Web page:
Hackathons are a recurring theme in my work as director at HIMSS Innovation & Conference Center. We host or promote numerous hackathons, including the upcoming Cleveland Medical Hackathon on October 20-21 this year.
Strategically scheduled right before the Cleveland Clinic Medical Innovation Summit, this hackathon is a two-day marathon of caffeine, cookies, camaraderie – all premised on a commitment to improving the healthcare experience. It’s an all-night problem-solving session where students and working professionals immerse themselves in a specific healthcare challenge – from infant mortality rates to end-of-life issues, the opioid crisis, the silver tsunami, or other pressing issues in our world.
Why do professionals in IT, healthcare, patient advocacy, startups, and government make time for hackathons? It’s for more than the perks of fun industry networking events.
Hackathons give organizations a way to try out new concepts outside of established business processes and to expose industry challenges to new audiences.
Innovation is unleashed when external developers come to the hackathon table with fresh ideas. Organizations that can too easily fall into the “just the way we do things around here” mentality. Hackathon events can drive change by giving employees permission to break established conventions and experiment with approaches that may not yet have broad buy-in.
What makes a great hackathon?
The best hackathons inspire and engage developers – some of the most valuable players in any organization. They create a sense of community that goes beyond a particular issue or event. That sense of community delivers big rewards. And of course, having a diverse team of individuals helps ensures a more inclusive strategy.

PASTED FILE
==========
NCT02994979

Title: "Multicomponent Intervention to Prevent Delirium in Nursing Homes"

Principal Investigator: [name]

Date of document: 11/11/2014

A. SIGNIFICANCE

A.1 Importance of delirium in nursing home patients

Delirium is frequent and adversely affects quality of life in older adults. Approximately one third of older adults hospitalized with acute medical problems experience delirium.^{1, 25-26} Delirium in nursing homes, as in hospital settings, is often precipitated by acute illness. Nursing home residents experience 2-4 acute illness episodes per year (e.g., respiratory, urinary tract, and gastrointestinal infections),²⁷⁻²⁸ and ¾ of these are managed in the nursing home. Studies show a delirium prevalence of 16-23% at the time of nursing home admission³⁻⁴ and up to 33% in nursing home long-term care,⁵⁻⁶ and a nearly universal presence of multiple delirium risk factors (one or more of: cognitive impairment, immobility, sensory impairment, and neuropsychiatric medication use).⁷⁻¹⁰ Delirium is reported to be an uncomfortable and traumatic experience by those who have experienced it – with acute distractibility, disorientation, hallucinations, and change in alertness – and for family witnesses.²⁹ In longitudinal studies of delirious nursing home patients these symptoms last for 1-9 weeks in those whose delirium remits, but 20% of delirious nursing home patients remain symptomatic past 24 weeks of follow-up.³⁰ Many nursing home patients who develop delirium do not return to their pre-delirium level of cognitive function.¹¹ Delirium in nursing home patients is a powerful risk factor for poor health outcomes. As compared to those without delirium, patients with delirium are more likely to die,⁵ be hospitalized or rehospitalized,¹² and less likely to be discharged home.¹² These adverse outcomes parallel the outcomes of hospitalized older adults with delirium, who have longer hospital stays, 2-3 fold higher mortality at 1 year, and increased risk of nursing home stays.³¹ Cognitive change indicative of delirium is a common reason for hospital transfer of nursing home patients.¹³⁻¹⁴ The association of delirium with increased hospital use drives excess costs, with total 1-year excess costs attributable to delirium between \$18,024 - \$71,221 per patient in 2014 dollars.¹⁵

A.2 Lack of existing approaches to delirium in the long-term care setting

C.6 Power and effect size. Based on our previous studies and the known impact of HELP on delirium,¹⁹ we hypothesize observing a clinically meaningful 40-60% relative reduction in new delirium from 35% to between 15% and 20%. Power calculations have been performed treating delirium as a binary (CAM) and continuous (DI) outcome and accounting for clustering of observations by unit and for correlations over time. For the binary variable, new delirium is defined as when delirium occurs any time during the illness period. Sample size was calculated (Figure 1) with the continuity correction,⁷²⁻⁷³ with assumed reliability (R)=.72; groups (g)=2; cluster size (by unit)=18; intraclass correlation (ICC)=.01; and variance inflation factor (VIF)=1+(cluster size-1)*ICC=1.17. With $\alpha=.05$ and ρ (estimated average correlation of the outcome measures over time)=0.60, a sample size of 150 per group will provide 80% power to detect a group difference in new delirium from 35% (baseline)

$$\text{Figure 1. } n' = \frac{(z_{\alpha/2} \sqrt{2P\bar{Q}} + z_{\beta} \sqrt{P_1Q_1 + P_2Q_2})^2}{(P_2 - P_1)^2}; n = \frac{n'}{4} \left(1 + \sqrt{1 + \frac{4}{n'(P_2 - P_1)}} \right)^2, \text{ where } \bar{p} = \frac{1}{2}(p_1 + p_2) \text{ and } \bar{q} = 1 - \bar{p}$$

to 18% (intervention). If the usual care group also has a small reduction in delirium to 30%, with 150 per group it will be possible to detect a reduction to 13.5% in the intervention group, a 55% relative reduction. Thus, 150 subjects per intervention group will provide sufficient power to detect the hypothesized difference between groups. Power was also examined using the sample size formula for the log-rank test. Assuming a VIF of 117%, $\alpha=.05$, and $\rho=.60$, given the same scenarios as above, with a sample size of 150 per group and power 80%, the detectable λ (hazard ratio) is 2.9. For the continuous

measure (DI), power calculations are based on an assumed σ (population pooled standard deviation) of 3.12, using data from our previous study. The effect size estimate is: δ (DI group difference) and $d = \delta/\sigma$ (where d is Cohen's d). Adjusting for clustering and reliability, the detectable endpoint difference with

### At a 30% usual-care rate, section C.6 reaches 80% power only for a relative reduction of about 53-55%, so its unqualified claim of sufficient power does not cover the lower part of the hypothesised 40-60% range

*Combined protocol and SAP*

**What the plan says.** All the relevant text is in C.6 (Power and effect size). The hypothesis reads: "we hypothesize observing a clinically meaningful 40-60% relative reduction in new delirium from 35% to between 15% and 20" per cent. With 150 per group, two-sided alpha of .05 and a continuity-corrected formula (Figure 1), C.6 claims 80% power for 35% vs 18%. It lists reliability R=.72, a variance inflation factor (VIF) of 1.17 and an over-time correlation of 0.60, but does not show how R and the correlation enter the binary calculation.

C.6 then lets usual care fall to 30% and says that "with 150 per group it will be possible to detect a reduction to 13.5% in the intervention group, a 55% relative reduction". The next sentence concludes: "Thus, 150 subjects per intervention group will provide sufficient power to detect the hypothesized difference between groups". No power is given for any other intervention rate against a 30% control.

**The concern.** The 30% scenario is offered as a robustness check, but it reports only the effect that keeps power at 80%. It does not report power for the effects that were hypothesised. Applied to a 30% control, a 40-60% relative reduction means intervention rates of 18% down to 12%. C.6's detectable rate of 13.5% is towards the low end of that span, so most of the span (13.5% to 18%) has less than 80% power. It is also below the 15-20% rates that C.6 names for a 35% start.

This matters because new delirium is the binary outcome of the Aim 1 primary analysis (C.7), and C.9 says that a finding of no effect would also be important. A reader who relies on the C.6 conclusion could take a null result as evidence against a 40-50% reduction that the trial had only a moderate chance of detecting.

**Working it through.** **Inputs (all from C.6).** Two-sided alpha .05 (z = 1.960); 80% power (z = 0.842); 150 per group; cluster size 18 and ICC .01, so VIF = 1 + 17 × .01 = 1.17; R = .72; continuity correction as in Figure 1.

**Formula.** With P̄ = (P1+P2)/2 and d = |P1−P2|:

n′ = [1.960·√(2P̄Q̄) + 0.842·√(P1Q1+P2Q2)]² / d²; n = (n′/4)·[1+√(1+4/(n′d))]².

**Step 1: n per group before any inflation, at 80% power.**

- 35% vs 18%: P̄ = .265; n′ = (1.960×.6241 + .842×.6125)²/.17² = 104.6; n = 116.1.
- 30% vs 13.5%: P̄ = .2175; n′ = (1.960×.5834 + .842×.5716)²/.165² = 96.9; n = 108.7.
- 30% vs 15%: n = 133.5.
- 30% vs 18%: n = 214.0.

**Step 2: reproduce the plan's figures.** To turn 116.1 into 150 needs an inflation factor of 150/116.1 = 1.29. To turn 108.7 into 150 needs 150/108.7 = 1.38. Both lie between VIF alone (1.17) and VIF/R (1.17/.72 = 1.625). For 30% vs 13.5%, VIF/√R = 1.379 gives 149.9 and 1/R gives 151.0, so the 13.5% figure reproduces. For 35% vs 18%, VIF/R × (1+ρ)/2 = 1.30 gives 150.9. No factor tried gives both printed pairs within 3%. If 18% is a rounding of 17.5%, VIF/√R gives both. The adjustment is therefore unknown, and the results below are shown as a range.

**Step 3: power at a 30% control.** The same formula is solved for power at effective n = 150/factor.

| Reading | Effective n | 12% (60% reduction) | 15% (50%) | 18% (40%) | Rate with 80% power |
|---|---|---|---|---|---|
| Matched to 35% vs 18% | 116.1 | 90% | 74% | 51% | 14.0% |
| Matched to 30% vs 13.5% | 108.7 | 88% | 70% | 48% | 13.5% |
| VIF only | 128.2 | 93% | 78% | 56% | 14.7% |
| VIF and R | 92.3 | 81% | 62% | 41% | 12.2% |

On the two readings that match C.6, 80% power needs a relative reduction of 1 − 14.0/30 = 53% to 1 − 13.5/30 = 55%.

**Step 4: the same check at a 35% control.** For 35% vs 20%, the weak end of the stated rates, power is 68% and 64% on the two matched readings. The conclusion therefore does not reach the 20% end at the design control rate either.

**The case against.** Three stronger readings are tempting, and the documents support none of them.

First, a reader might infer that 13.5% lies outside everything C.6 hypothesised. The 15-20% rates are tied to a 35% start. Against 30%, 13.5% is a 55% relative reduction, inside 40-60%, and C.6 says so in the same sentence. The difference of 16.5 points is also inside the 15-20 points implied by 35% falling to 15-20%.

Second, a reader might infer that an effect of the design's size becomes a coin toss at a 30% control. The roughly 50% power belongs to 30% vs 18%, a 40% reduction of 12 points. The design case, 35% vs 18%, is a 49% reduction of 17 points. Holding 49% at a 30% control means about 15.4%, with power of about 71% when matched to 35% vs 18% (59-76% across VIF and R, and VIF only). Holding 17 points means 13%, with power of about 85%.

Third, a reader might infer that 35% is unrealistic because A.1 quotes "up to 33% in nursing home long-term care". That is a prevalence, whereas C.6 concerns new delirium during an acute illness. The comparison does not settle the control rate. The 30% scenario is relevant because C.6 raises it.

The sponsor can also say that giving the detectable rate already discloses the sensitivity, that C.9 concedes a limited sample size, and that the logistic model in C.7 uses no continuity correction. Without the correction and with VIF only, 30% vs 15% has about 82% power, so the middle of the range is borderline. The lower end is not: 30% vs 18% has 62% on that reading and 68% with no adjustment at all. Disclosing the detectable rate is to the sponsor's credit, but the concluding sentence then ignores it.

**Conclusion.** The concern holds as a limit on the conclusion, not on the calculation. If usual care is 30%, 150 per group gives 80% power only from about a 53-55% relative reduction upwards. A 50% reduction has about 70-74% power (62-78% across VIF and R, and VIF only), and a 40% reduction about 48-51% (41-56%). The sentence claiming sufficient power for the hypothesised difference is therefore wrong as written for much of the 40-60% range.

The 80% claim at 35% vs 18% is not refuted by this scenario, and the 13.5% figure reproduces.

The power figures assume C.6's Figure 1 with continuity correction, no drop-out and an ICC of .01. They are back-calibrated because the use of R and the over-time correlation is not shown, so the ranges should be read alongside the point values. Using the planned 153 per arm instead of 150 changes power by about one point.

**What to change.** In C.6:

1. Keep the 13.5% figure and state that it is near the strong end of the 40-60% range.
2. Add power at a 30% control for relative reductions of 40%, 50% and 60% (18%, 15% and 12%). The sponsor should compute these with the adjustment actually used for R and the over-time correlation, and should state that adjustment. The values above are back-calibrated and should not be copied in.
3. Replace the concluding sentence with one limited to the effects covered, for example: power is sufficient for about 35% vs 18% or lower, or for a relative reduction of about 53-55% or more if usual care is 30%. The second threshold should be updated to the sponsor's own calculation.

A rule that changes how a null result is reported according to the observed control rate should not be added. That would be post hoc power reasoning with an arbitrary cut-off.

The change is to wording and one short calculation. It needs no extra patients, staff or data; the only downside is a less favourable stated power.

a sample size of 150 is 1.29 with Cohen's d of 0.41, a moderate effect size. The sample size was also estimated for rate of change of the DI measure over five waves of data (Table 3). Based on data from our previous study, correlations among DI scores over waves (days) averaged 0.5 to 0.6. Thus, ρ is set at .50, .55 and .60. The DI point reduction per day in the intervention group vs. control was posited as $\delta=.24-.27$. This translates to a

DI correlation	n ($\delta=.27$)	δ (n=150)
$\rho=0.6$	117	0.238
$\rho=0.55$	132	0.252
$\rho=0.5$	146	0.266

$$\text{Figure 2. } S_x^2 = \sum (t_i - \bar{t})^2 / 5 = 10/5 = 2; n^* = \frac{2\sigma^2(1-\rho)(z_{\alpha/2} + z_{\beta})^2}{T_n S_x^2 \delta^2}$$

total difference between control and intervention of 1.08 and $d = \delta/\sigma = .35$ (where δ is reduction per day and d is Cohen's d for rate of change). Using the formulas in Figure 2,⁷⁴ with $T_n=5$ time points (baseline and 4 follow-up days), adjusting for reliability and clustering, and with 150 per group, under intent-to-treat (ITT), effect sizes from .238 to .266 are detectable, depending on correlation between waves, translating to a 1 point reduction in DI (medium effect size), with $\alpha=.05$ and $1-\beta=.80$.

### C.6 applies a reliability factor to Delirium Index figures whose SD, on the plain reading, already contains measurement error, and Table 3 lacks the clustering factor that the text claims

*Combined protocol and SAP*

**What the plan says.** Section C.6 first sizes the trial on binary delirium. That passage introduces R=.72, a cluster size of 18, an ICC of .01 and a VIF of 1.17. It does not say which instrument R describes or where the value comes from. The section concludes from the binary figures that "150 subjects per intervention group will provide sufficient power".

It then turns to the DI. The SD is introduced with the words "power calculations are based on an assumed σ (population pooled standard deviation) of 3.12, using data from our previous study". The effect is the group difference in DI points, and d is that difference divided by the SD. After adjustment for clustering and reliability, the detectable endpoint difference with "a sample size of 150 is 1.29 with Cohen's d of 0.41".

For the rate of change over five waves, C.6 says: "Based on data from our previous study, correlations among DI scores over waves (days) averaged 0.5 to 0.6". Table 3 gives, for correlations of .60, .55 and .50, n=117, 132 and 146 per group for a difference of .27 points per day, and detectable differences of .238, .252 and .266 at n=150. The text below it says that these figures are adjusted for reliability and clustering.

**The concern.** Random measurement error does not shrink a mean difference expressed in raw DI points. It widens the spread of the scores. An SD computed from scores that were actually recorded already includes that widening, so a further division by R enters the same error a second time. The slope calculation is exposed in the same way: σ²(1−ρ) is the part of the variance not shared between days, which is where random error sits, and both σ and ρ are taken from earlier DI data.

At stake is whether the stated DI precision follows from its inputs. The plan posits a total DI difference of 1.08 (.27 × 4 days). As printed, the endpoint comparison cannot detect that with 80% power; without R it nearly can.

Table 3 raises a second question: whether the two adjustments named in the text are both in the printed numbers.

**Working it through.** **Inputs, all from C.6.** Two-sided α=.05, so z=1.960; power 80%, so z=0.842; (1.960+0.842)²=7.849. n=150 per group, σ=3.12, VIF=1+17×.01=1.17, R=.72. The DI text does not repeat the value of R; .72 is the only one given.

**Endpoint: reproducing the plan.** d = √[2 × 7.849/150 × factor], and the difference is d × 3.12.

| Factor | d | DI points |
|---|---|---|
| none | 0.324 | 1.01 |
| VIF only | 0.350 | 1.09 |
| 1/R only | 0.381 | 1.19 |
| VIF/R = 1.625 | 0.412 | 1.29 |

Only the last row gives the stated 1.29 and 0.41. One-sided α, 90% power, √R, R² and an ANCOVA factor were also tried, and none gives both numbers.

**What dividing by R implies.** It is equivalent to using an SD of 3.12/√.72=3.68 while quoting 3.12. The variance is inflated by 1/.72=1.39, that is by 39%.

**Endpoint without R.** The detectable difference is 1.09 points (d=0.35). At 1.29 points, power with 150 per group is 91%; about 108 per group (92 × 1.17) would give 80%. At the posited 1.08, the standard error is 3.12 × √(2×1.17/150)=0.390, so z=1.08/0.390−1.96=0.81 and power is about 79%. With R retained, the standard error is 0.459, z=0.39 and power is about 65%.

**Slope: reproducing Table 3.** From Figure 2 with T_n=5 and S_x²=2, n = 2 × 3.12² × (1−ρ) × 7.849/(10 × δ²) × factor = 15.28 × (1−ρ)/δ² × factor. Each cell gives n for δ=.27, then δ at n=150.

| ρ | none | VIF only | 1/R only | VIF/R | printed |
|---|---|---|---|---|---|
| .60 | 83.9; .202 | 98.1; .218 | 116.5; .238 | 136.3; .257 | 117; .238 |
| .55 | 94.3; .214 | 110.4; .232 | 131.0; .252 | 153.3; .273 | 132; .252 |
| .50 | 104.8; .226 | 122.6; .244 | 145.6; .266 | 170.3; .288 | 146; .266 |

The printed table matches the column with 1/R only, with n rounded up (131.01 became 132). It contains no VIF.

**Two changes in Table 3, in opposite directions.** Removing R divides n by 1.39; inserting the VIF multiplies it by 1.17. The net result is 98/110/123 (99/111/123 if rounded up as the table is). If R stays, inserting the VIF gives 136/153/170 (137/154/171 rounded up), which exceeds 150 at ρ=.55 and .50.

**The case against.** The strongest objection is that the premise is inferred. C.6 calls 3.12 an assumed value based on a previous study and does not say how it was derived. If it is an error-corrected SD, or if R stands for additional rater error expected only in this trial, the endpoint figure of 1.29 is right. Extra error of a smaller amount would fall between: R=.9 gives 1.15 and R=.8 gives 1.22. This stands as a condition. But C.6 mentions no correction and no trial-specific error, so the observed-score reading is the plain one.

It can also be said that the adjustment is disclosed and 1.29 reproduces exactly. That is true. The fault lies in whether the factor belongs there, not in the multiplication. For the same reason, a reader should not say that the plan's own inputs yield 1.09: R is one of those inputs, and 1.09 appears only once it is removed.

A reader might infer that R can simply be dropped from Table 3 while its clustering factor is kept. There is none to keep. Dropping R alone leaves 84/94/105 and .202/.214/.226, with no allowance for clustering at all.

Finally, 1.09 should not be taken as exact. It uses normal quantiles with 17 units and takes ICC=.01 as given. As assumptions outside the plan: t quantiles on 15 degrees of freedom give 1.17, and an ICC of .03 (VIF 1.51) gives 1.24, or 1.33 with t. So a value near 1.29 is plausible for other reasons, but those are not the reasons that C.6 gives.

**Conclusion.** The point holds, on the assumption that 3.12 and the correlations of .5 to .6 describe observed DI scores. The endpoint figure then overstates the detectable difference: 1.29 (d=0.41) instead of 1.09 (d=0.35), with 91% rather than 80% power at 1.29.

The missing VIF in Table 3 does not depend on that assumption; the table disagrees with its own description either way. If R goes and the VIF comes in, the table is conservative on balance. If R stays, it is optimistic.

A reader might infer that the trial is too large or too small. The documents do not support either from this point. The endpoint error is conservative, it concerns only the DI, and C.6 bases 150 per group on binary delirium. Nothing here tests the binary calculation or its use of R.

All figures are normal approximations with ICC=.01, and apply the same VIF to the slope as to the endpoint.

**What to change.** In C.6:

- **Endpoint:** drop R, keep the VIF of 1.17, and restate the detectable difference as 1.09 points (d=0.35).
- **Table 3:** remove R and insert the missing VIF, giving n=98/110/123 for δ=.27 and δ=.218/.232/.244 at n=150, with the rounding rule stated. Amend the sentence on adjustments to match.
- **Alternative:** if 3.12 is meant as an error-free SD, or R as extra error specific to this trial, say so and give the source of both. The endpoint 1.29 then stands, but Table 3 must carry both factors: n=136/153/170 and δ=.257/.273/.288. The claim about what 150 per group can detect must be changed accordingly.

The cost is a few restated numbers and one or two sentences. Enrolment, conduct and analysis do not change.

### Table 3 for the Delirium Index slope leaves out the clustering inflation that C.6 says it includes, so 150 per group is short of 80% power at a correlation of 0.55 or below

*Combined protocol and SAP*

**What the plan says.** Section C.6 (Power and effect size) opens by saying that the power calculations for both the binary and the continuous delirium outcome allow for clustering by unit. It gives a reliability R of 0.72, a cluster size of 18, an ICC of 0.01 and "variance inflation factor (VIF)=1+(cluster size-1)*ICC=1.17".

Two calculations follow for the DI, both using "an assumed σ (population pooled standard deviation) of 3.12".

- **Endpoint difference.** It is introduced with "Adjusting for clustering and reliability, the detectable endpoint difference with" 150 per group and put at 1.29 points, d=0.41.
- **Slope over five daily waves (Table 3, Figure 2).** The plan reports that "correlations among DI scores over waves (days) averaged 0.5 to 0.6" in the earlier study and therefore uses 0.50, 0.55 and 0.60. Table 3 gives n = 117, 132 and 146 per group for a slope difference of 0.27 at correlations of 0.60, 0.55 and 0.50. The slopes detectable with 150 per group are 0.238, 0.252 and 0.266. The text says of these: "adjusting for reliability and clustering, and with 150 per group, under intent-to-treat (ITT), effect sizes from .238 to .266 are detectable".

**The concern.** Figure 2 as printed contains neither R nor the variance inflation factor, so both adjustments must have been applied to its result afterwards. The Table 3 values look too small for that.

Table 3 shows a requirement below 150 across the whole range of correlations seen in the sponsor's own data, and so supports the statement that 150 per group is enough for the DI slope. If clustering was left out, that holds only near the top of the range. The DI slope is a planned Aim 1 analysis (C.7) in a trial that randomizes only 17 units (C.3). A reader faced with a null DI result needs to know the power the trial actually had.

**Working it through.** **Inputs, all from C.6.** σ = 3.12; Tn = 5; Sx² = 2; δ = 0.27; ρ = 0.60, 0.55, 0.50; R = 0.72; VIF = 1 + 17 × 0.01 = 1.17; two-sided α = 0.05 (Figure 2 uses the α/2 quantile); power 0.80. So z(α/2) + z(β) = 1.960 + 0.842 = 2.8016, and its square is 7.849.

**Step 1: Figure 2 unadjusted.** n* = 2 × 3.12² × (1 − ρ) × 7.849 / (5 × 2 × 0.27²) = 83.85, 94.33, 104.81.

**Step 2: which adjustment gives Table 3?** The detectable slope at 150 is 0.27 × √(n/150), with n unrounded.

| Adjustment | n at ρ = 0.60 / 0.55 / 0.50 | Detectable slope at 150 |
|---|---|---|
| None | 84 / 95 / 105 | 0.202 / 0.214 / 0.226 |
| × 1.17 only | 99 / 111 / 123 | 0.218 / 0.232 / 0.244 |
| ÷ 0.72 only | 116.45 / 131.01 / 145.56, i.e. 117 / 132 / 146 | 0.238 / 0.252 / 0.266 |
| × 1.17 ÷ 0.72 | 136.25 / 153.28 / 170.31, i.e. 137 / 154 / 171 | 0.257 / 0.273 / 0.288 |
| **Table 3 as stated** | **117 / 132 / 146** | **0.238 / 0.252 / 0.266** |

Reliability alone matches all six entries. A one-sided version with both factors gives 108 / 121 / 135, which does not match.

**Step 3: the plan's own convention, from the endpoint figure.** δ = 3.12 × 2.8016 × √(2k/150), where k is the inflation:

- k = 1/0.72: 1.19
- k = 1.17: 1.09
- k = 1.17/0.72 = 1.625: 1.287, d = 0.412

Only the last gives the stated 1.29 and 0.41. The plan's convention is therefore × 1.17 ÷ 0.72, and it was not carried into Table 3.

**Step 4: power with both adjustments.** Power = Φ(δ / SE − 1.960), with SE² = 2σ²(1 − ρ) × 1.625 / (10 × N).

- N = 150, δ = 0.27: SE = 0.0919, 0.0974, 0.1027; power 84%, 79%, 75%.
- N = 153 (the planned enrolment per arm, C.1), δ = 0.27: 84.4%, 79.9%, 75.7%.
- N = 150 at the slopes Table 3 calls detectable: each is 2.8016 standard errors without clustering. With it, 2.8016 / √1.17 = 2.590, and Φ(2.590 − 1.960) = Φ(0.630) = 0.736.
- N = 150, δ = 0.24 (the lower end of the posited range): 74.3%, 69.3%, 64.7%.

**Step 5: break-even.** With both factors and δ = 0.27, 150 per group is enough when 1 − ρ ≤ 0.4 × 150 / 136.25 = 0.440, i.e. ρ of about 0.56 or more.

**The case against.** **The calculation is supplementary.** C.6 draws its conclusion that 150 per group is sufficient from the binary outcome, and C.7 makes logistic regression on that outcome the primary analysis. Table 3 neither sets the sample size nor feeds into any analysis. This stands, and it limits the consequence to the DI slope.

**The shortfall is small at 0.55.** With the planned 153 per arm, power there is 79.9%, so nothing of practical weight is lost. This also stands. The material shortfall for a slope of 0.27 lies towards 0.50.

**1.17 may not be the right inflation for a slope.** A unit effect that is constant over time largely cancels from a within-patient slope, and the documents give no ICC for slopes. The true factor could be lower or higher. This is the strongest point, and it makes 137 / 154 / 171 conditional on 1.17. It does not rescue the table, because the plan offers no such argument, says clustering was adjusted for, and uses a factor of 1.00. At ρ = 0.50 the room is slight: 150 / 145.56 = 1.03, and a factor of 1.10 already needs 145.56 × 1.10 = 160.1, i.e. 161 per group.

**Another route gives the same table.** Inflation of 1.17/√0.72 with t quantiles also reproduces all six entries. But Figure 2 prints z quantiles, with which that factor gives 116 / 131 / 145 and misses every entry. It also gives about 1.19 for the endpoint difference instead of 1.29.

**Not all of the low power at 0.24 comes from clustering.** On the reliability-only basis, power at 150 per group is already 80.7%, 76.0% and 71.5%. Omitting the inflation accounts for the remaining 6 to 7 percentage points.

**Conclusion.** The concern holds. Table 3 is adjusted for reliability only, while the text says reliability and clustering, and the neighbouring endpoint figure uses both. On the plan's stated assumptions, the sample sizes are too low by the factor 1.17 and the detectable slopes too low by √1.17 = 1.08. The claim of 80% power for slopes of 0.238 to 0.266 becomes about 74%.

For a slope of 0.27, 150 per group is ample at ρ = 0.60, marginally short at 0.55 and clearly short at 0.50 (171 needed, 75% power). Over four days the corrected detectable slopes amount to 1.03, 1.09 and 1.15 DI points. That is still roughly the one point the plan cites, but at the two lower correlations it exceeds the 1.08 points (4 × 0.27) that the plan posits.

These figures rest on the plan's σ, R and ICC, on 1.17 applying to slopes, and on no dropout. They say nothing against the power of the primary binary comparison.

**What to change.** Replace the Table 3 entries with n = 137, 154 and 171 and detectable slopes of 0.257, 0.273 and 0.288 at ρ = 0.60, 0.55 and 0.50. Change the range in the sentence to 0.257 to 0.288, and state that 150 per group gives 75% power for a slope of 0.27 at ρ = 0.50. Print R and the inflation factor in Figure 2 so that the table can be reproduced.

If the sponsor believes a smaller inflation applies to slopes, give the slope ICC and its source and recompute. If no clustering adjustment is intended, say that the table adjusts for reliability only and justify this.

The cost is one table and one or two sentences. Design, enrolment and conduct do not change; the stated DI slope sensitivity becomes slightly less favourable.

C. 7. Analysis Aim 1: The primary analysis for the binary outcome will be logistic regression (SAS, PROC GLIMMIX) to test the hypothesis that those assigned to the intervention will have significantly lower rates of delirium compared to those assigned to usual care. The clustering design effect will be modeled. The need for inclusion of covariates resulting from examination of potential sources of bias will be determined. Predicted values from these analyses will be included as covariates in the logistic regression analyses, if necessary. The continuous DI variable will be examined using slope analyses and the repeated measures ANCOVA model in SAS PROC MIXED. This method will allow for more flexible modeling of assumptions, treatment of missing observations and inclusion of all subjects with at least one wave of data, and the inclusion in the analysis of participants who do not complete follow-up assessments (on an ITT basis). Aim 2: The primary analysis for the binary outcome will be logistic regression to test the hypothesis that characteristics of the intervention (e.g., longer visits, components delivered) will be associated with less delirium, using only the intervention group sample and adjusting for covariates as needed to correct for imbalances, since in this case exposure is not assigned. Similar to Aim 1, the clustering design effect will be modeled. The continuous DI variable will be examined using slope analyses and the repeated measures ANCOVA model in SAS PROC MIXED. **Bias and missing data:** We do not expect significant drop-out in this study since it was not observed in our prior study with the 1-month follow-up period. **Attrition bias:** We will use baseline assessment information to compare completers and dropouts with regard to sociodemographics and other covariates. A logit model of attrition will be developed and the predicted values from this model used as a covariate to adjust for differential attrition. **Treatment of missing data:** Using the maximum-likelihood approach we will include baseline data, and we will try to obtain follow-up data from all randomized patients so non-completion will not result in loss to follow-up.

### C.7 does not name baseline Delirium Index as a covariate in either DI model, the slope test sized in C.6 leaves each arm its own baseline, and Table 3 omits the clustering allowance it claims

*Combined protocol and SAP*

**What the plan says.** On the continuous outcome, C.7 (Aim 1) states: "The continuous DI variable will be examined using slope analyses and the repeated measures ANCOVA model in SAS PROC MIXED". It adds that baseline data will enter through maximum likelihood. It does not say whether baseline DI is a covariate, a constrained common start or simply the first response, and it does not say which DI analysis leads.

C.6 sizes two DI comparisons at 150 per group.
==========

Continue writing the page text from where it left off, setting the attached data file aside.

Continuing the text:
Hackathons build group cohesion and trust, opening doors to new ways of thinking and a shared sense of purpose. When you build a cadre of believers who care about a company's technology, they are driven to improve and expand on existing technology. They’re the people who find and fix bugs or build software that bridges third-party products to your own applications.
Sponsoring a hackathon brings value to any organization – especially when it creates a positive association with meaningful causes, whether it’s advancing the inclusion of women and people of color in the tech industry, or battling the digital divide in low-income, urban neighborhoods.
A hackathon is a party with a purpose. It's a celebration of innovation, teamwork, competition and creativity – and of course, cookies and other treats to keep your brain fueled!
However, if a hackathon isn’t diverse -- how can we ensure our perspective is truly inclusive?
Hackathons and inclusion in tech are avenues that HIMSS continues to promote and support – because they lead to positive change and innovation in the digital health. That’s why we’re encouraging more women to join us this year at the Cleveland Medical Hackathon on October 20-21.